it’s unfashionable – even over here on the left – to celebrate may day as the day of the working people. nobody flies red flags, nobody even complains they aren’t allowed to celebrate it like st george’s day. it is rarely mentioned at all.
but on may day i like to think about where i came from; about my great grandfather Thomas Milburn, a cumbrian lead miner until the work dried up and he came east to the durham coalfield and became a durham pitman; about my grandad, who followed his father into the pit and never became a deputy despite passing his exams, because Thomas was the lodge chairman – no masonic lodge, this, but a trade union and the chairman was its shop steward – and lodge could never be management. coal cutters both; ‘hewers’ as they were both precisely described on my grandfather’s wedding certificate – as was his new father in law; men who worked for hours at a time with a pick, cutting the coal by hand as it was done until not so long ago. and my grandad worked the thin seam – 18 inches at its narrowest – he told me about it without drama, without making any of the obvious points about how easy i had it – an actor rehearsing a play about what he had lived – he did mention it was a wet seam, which meant you lay in the water to cut the coal. he survived a roof fall to be invalided out of the pit relatively unscathed – though he showed me how he couldn’t raise his arm above the horizontal; fortunately he wasn’t a great drinker.
he bought a shop from one of his wife’s family – if you see the picture of it, shop is much too grand a title – a cross between a phone box and an outside toilet – and sold cigarettes at the pithead as the men came out from shift – presumably just in case they weren’t dying fast enough from silicosis or pneumoconiosis; many of them his old pit marrers. in time he graduated to a real corner shop which he kept until a little before his death. i went past it the other day and there was a mercedes parked outside.
two great ironies – a great grandad who got on his bike and looked for work (or would have if he could afford a bloody bike) and a grandad who ran a corner shop like alderman roberts (never became an alderman – too much against the grain for that; still too much a lodge man). but neither of them ever would or did believe those two great tory lies, of tebbit and thatcher that combine in the myth that anyone can make it if they pull themselves up by their bootstraps. they lived and died socialists; men who were strong enough to fight for their rights and the rights of those around them, because they realised that humans are too big to be bought and sold and humanity too precious to be commodified. or more likely because they wanted their family to be able to eat. and because of their efforts, my mother became the first in her family to continue her education after school; i in turn ended up with an education deemed (rightly) to be among the most privileged. not because capitalism allows everyone a fair chance if they work hard – but because they organised and combined with others like them to claim their rights as human beings.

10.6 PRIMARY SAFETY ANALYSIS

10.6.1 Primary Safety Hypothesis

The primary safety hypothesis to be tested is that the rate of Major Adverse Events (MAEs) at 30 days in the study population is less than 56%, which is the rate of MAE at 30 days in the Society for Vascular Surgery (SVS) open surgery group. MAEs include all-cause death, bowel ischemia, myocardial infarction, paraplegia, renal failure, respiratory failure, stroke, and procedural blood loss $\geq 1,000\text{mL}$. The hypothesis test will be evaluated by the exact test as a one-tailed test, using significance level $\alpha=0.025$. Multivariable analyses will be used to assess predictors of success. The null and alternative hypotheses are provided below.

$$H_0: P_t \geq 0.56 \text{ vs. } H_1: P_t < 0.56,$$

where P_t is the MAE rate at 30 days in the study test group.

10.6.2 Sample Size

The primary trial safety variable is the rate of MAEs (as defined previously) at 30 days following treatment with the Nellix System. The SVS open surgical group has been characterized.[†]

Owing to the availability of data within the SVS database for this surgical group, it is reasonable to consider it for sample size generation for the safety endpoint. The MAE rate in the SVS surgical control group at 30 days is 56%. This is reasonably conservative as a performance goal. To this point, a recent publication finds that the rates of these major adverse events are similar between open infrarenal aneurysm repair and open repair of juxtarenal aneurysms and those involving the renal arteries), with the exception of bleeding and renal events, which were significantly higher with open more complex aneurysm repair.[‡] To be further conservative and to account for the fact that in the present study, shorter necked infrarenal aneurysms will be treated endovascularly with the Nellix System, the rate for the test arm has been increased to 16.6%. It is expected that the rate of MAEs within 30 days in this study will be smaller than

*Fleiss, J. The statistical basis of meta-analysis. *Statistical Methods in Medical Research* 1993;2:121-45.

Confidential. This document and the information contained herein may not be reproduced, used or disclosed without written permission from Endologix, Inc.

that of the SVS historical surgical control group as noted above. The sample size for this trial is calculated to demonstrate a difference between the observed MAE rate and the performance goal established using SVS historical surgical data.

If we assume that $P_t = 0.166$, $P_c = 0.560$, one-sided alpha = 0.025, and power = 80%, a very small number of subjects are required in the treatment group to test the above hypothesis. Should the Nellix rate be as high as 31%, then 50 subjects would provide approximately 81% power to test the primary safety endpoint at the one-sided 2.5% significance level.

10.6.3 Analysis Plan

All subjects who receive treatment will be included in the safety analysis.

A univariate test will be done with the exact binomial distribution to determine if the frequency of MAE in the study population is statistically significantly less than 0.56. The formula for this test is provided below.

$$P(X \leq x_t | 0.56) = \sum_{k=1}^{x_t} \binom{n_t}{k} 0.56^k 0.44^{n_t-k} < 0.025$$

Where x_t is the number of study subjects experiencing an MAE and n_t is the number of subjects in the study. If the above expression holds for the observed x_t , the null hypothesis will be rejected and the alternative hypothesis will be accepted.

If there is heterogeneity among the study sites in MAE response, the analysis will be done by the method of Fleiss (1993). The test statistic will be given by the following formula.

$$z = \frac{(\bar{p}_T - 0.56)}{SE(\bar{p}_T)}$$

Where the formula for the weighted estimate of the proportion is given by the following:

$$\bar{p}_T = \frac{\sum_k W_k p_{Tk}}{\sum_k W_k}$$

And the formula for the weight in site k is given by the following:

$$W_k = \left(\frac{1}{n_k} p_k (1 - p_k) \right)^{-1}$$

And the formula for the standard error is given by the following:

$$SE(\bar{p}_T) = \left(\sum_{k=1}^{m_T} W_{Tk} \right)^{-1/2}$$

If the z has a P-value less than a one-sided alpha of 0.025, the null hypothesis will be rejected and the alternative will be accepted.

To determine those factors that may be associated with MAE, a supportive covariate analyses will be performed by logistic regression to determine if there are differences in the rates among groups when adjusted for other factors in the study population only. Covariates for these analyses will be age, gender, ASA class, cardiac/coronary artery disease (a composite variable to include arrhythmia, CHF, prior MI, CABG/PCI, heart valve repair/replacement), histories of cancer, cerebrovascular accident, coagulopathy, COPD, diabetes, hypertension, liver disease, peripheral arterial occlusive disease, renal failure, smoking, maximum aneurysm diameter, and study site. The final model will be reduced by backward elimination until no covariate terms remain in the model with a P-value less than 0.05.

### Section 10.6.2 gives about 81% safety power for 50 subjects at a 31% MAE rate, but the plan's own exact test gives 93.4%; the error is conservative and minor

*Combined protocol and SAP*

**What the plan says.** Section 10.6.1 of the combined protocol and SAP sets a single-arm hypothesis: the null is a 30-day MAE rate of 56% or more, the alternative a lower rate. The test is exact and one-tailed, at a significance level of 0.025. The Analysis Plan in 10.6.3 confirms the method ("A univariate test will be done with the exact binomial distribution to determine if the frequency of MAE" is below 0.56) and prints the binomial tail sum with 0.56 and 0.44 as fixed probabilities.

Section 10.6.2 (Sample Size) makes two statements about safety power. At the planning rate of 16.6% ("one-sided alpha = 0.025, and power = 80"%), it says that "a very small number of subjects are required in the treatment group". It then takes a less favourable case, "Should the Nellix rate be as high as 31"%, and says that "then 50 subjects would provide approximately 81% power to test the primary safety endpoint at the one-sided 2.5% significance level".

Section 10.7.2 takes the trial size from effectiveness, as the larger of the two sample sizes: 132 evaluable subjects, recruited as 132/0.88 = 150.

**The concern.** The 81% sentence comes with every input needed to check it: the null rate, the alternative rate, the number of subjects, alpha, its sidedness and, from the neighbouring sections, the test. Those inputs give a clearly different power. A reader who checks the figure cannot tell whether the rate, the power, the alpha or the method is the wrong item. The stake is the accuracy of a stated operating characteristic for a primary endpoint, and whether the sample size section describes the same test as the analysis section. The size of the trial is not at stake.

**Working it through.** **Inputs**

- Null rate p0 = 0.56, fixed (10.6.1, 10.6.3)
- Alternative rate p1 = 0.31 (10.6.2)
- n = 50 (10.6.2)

when people decide that my education and new place firmly among the middle classes make my socialism of the champagne variety (my best friends will laugh at that – they know i would always hold my hand up as a vintage port socialist), it has as much logic as the accusations leveled against some feminists of being ‘academic’. the implication is somehow that both socialists and feminists should eschew education, which might indeed find favour with those who wish both women and the working classes would know their place and keep to it. as the starving artist loses his magic when he graduates from his garret, so the feminist and the socialist should not avail themselves of education (or presumably a good meal).
the subject of feminism is pertinent because, while socialism may not always foster the feminist cause, i am certain that socialism, is a natural partner of feminism. and equally certain that conservatism, built on the commodification of the individual, has no place for feminism.
blair and new labour have been here for ten years and things are bad – but ten years earlier it was a different prime minister, a different party and the same bloody stupid war with even less excuse; a couple of years before that, she was fighting her war on working people in this country. to reclaim a popular phrase from those days: ‘if an etonian in a loud waistcoat is the answer, it must have been a bloody stupid question’.
i don’t imagine Thomas Milburn would have thought much of either of them, but he knew where he came from. i, in my turn, am pretty sure where i have come from – i live in a world a million miles from theirs, but built on their strength and courage, bought by their blood and the blood of those like them. i owe them. and i won’t forget it.